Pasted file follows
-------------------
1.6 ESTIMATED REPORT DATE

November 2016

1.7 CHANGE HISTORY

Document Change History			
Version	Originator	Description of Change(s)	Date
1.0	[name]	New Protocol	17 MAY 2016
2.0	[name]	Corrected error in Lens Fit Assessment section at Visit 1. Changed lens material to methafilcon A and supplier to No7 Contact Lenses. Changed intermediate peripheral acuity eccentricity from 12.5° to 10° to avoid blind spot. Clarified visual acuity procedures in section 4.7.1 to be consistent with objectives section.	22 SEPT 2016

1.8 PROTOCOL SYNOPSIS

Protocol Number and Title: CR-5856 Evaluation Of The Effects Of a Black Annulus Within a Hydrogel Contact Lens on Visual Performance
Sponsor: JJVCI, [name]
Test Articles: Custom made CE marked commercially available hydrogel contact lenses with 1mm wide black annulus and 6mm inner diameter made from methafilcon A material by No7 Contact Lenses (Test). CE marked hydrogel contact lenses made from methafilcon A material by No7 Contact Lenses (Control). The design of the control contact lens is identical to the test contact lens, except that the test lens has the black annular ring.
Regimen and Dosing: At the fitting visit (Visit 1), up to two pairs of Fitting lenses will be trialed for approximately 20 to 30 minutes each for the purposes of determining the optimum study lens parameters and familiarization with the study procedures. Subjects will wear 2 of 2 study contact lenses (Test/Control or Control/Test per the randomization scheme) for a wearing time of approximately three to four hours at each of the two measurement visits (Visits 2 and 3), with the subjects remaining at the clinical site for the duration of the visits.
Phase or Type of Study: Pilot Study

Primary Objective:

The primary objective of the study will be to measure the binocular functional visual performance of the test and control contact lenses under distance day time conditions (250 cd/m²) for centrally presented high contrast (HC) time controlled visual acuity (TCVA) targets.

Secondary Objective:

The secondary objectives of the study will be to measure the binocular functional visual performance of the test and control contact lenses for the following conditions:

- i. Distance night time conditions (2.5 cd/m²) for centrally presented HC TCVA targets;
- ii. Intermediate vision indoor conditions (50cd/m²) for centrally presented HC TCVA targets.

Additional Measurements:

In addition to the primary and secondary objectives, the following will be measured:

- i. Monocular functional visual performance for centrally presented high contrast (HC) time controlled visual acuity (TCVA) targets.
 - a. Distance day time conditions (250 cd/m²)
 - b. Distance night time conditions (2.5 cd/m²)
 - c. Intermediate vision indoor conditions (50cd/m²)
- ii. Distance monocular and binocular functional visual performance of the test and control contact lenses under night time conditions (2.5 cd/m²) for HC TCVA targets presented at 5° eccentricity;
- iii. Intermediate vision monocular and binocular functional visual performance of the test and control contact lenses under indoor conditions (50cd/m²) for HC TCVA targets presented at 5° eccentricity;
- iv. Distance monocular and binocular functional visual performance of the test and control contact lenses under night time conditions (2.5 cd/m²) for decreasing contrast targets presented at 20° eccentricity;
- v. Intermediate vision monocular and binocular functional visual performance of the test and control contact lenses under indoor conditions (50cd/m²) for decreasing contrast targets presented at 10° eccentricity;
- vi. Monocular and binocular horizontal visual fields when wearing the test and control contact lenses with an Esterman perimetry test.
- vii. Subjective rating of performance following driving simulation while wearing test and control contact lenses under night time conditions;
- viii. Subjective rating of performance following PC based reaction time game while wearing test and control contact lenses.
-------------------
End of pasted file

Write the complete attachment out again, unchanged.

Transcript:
1.6 ESTIMATED REPORT DATE

November 2016

1.7 CHANGE HISTORY

Document Change History			
Version	Originator	Description of Change(s)	Date
1.0	[name]	New Protocol	17 MAY 2016
2.0	[name]	Corrected error in Lens Fit Assessment section at Visit 1. Changed lens material to methafilcon A and supplier to No7 Contact Lenses. Changed intermediate peripheral acuity eccentricity from 12.5° to 10° to avoid blind spot. Clarified visual acuity procedures in section 4.7.1 to be consistent with objectives section.	22 SEPT 2016

1.8 PROTOCOL SYNOPSIS

Protocol Number and Title: CR-5856 Evaluation Of The Effects Of a Black Annulus Within a Hydrogel Contact Lens on Visual Performance
Sponsor: JJVCI, [name]
Test Articles: Custom made CE marked commercially available hydrogel contact lenses with 1mm wide black annulus and 6mm inner diameter made from methafilcon A material by No7 Contact Lenses (Test). CE marked hydrogel contact lenses made from methafilcon A material by No7 Contact Lenses (Control). The design of the control contact lens is identical to the test contact lens, except that the test lens has the black annular ring.
Regimen and Dosing: At the fitting visit (Visit 1), up to two pairs of Fitting lenses will be trialed for approximately 20 to 30 minutes each for the purposes of determining the optimum study lens parameters and familiarization with the study procedures. Subjects will wear 2 of 2 study contact lenses (Test/Control or Control/Test per the randomization scheme) for a wearing time of approximately three to four hours at each of the two measurement visits (Visits 2 and 3), with the subjects remaining at the clinical site for the duration of the visits.
Phase or Type of Study: Pilot Study

Primary Objective:

The primary objective of the study will be to measure the binocular functional visual performance of the test and control contact lenses under distance day time conditions (250 cd/m²) for centrally presented high contrast (HC) time controlled visual acuity (TCVA) targets.

Secondary Objective:

The secondary objectives of the study will be to measure the binocular functional visual performance of the test and control contact lenses for the following conditions:

- i. Distance night time conditions (2.5 cd/m²) for centrally presented HC TCVA targets;
- ii. Intermediate vision indoor conditions (50cd/m²) for centrally presented HC TCVA targets.

Additional Measurements:

In addition to the primary and secondary objectives, the following will be measured:

- i. Monocular functional visual performance for centrally presented high contrast (HC) time controlled visual acuity (TCVA) targets.
 - a. Distance day time conditions (250 cd/m²)
 - b. Distance night time conditions (2.5 cd/m²)
 - c. Intermediate vision indoor conditions (50cd/m²)
- ii. Distance monocular and binocular functional visual performance of the test and control contact lenses under night time conditions (2.5 cd/m²) for HC TCVA targets presented at 5° eccentricity;
- iii. Intermediate vision monocular and binocular functional visual performance of the test and control contact lenses under indoor conditions (50cd/m²) for HC TCVA targets presented at 5° eccentricity;
- iv. Distance monocular and binocular functional visual performance of the test and control contact lenses under night time conditions (2.5 cd/m²) for decreasing contrast targets presented at 20° eccentricity;
- v. Intermediate vision monocular and binocular functional visual performance of the test and control contact lenses under indoor conditions (50cd/m²) for decreasing contrast targets presented at 10° eccentricity;
- vi. Monocular and binocular horizontal visual fields when wearing the test and control contact lenses with an Esterman perimetry test.
- vii. Subjective rating of performance following driving simulation while wearing test and control contact lenses under night time conditions;
- viii. Subjective rating of performance following PC based reaction time game while wearing test and control contact lenses.